This answer will be US-centric but hopefully most of the information will be applicable to other jurisdictions:
- Listen to those Credit Score commercials; just don't actually use their services. They are required to provide your credit report for free, without enrollment in any credit monitoring service. Get a copy and look it over carefully; look for anything that may be wrong, and work with the reporting agencies to get it removed. You want to go into the pre-approval process with the best possible credit score you can get.
- Don't buy more home than you can afford, even if you think you'll need the extra space of a bigger home. The less expensive the home, the less you'll pay in monthly mortgage. You'll be surprised how many kids you can stuff into two bedrooms while maintaining relative comfort.
- In this housing market, if you can't get a mortgage without any points, you're either not looking hard enough or you probably shouldn't be looking. A "point" is 1% of the principal payout of the loan, paid up front to the lender, usually in return for a break on the interest rate. Sounds good, and it can be worth it if by paying a point you get a 1% deduction in interest rate (you're basically pre-paying at 1% for one year, to get a reduction for the other 29), but if you have good credit you shouldn't need to accept points to get a really good rate (prime mortgage rates are in the high 2% to low 3% right now). If you can't get a mortgage with no points attached, get a copy of your credit report and credit score and make sure there aren't any major problems.
- Try to bring the full 20% of the purchase price to closing as a down payment; bring more if you can. While options exist, at least in the U.S., for homebuyers to bring as little as 3.5% to closing, all of them are "less now, more later" options that will increase your monthly payments, at least for a while, in the form of higher rates on secondary loans, and/or MIP payments on FHA loans.
- A 30-year term will lower your monthly payments, but increase your total cost of capital; not only will the rate be higher, you'll be paying it on more money longer. If you feel comfortable with 15-year terms, seriously consider it. At the very least, if you get 30-year terms, make extra principal payments as you can afford them.
- Some banks will allow you to make biweekly payments, each payment being half your normal monthly payment. This does two things; first, you're making 26 half-payments per year, equating to making 13 monthly payments which is an extra principal payment per year. Second, if the lender applies the half-payment when it comes in as if it were a normal payment (calculating interest as of the payment date, paying that, and applying the rest to the principal; this is a big if in the U.S. as they generally do not have to), then for the next two weeks you're saving the interest that would have accrued on the principal portion of the previous payment. If you're paid bi-weekly, this can help normalize your discretionary income from check to check as well, but this is usually a relatively minor concern if you have a buffer (6 months' expenses is recommended, but even 1 or 2 months' worth will smooth out these bumps).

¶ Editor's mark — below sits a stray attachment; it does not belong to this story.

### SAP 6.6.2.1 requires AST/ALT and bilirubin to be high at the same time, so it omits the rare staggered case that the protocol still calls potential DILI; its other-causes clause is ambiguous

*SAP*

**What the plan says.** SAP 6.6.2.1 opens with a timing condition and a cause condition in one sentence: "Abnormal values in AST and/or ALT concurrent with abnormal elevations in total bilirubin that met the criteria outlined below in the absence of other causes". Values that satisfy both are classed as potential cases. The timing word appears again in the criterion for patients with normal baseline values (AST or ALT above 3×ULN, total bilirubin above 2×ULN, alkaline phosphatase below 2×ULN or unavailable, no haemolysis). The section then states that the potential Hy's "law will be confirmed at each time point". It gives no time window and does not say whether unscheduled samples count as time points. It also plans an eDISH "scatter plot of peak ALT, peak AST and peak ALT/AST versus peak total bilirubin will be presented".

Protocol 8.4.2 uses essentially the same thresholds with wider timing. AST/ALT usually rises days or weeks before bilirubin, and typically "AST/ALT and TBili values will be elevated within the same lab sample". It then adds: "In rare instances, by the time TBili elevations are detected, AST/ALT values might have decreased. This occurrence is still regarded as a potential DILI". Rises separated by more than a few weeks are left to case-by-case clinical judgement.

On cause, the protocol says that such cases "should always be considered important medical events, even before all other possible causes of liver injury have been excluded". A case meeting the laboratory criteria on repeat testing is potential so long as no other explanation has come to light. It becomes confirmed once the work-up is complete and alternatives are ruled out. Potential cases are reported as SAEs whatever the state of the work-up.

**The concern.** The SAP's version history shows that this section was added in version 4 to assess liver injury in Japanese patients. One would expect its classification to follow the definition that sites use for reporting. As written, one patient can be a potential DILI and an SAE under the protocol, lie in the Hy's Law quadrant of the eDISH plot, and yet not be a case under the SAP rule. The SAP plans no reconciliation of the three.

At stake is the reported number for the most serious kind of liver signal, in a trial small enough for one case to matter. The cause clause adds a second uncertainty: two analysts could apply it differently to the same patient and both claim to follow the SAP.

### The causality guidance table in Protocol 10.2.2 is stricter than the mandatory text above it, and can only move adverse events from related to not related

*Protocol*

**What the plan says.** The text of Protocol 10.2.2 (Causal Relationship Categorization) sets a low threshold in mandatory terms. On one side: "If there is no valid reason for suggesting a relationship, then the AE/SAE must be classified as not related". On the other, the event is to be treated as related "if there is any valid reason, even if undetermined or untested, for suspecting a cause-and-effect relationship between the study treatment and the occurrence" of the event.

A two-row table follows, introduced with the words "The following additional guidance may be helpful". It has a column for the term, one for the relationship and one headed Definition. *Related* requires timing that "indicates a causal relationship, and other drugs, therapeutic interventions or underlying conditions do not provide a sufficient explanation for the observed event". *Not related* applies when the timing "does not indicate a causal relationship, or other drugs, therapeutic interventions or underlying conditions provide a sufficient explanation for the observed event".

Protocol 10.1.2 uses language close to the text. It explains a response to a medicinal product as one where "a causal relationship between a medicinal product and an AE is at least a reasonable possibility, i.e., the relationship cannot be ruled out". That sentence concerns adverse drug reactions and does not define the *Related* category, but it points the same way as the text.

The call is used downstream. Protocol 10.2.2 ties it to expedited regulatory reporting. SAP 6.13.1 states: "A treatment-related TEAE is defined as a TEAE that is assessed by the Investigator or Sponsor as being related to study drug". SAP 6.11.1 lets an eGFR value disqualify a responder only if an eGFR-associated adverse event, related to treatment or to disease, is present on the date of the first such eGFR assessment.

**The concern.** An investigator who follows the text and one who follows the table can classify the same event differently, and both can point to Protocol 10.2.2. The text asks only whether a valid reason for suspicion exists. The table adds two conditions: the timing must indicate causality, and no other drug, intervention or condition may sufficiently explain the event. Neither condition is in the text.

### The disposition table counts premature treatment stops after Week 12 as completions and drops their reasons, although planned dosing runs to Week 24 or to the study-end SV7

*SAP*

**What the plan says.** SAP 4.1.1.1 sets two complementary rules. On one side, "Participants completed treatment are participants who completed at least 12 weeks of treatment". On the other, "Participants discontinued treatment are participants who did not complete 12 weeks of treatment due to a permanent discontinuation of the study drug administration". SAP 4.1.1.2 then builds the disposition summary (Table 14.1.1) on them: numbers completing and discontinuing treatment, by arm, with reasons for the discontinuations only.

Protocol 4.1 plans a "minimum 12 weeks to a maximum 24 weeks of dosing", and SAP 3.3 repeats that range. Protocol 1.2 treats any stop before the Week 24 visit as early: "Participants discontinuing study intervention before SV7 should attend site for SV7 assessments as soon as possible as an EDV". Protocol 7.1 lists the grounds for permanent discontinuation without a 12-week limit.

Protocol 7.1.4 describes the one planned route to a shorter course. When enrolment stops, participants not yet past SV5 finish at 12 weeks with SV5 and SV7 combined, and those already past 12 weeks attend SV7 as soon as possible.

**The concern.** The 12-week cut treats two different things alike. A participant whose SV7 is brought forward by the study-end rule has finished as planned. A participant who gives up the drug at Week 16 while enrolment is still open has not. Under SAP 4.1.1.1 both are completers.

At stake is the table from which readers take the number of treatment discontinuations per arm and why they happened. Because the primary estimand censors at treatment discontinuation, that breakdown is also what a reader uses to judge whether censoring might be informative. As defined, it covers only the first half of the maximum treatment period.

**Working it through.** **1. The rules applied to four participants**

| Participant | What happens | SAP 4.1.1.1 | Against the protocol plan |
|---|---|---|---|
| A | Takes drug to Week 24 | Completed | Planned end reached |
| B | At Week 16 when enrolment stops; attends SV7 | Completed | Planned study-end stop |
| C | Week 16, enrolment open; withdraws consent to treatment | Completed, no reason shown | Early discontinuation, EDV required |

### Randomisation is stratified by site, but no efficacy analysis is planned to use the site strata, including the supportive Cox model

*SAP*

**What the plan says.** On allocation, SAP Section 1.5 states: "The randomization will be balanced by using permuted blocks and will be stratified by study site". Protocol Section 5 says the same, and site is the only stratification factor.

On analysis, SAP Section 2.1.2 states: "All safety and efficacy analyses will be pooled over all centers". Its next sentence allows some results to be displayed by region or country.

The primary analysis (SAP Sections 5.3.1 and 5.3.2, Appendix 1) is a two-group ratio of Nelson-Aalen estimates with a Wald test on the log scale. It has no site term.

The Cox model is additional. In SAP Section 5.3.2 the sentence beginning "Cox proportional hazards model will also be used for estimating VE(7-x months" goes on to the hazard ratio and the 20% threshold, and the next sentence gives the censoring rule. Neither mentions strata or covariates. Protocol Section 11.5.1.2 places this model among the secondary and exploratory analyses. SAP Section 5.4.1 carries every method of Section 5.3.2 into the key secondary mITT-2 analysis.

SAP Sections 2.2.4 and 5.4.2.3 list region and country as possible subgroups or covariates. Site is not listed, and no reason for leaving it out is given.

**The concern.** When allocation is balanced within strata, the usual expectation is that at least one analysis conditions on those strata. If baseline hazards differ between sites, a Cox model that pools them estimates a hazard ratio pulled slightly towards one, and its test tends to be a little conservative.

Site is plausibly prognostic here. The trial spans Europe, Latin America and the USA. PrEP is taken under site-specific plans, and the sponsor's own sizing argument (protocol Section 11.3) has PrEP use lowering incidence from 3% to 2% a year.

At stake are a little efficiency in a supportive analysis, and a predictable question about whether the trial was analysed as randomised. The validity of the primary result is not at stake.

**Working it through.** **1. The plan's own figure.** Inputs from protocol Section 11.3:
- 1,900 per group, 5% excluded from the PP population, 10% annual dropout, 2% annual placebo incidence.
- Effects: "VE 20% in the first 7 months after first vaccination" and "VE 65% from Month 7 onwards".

- Understand that in the U.S., for the mortgage interest deduction to be worth it to you, it must, when added to other itemizable deductions, end up being substantially more than your standard deduction. You get personal exemptions for everyone in the house who isn't claiming themselves no matter which way you go on deductions, but you also get your standard deduction and your spouse's, which you give up if you itemize. The magic number for an MFJ return in 2012 was $11,900; if your total expenses for mortgage interest, MIP, property taxes, state and local income taxes (or sales tax), and charitable contributions were less than that number, and you didn't have any other big-ticket expenses (like having a kid; insurance doesn't pay everything and everything you have to pay out of pocket is deductible), then you don't really get a tax benefit from owning a home. The upshot is to consider this aspect when deciding how much home to buy; you either want the deductible portions of your payment to substantially lower your taxes, or you want to reduce those charges as much as you possibly can because they're not helping you on the Schedule A.